The manual is divided into six sections. reviews solar thermal technologies. Section 2: Solar Water Heating Systems focuses primarily on what are commonly called solar domestic hot water systems.Overview Purpose and Scope The intent of this manual is to equip the reader with the knowledge and skills needed to design. operate and maintain the most common types of solar water heating systems. install. • • • Module: Collector Mounting describes methods for properly placing and installing solar collectors. It also functions as a study guide for those intending to take licensing or certification exams. • Module: System Types describes and illustrates the main types of solar systems. presents start-up and checkout procedures for systems being installed. along with variations of each type as well as various freeze protection strategies and design. Section 1: Solar Concepts provides a basic understanding of solar thermal concepts • • Module: Solar Applications outlines the various applications that can be served by the use of solar water heating systems Module: Solar Basics provides the reader with an understanding of the physical principles employed in solar thermal technologies. and provides detailed instruction on the safe. provides basic information on the principles of solar energy. Module: Component Installation provides guidelines for the proper and safe placement and connection of the remainder of solar system components. efficient installation of solar water heating and pool heating systems. xiii . which heat water. Module: System Installation Checkout and Start-Up. The manual serves as the textbook for the solar thermal course sponsored and conducted by the Florida Solar Energy Center. The manual presents an overview of solar thermal applications. • Section 3: System Installation covers the steps involved in installing a solar water heating system. with each separated into individual modules. Module: System Components details the principal components of solar water heating systems and their function within the system.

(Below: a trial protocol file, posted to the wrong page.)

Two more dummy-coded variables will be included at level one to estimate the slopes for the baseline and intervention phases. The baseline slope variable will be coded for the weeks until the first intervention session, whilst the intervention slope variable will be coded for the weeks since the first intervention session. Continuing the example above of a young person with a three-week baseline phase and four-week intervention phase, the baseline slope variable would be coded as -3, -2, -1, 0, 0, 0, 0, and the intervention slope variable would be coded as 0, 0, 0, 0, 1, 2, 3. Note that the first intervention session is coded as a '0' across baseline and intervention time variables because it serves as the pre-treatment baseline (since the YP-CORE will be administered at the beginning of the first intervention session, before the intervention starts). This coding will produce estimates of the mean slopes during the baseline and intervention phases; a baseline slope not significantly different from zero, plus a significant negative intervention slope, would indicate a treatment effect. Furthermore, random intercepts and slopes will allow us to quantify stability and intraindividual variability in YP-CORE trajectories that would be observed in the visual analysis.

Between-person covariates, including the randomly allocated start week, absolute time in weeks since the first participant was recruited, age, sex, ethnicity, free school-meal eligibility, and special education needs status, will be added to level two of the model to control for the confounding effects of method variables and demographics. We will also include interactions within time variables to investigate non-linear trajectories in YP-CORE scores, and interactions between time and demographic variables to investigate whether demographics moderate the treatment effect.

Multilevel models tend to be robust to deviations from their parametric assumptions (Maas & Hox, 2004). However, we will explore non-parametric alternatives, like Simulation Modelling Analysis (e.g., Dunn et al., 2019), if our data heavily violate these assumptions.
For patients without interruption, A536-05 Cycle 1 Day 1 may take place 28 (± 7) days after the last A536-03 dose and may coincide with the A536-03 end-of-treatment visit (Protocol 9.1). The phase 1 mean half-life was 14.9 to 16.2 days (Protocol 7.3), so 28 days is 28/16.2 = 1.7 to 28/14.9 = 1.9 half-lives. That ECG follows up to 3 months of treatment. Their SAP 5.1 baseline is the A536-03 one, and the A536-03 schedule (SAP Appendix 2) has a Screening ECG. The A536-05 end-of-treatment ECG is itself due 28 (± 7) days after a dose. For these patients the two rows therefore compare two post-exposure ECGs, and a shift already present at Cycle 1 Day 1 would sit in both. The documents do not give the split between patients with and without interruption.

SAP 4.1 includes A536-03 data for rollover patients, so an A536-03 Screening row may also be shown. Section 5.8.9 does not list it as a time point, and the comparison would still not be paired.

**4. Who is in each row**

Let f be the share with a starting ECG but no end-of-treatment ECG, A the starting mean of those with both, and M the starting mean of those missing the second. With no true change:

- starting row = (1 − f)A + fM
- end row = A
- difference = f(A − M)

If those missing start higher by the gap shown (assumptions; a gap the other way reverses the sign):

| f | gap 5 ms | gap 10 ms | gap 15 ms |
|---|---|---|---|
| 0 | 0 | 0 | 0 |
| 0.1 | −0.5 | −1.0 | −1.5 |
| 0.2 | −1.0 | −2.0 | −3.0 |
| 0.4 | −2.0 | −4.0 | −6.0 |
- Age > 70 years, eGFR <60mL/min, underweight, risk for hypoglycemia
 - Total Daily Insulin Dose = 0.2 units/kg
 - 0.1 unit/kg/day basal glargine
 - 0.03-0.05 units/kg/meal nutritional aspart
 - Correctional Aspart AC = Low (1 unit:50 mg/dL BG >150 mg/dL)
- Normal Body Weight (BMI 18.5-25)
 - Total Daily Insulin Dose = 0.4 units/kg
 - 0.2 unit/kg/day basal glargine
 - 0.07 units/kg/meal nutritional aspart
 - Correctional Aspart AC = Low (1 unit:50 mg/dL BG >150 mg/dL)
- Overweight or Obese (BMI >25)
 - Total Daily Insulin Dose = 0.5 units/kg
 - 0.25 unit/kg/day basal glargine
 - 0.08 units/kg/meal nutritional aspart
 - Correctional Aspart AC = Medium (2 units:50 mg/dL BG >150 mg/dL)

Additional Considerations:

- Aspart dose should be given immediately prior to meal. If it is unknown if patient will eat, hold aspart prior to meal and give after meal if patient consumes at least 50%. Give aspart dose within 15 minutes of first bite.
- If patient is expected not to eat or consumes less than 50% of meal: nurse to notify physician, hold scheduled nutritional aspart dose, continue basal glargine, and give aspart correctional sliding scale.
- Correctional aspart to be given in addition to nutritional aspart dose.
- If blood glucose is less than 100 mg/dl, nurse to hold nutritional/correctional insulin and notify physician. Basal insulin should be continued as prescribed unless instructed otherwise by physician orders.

3. Crome Dome Collector Siting Aid is a tool for determining the best location for solar collectors.000 Ohm thermistors. 2. • Module: System Components. 5. Installation and Operation illustrates and describes the physical elements of solar pool heating systems and provides guidelines for component and system installation and operation. 6.Section 4: Troubleshooting presents structured methods to follow in diagnosing and correcting solar water heating system problems. Solar System Flow Rates describes two simple methods for checking solar system flow rates. Volt-Ohmmeter (VOM) or Multimeter Operation provides basic information on voltohm-meter and multimeter operation and includes a standard temperature and thermistor resistance table for 3. Section 5: Solar Swimming Pool Heating Systems is devoted to solar systems that provide heat for swimming pools. Tools for Service and Repair lists the tools and equipment that field personnel generally need to service a solar system. Electric Water Heater Circuitry describes the electrical connections in a standard hot water tank with two heating elements. 4. • • Module: Problem Assessment and System Checkout provides guidelines for assessing installed system problems. xiv .000 and 10. An illustration shows where the high-limit protector is located in the electrical circuits and how two thermostats prevent operation of both heating elements simultaneously. Its simplicity and ease of use in the field make it ideal for installation and service personnel. Appendix 1. FSEC Simplified Sizing Procedure for Solar Domestic Hot Water Systems is an invaluable guide in sizing solar water heating systems in Florida. Module: Troubleshooting Checklist provides a comprehensive checklist for determining probable causes and the appropriate corrective actions.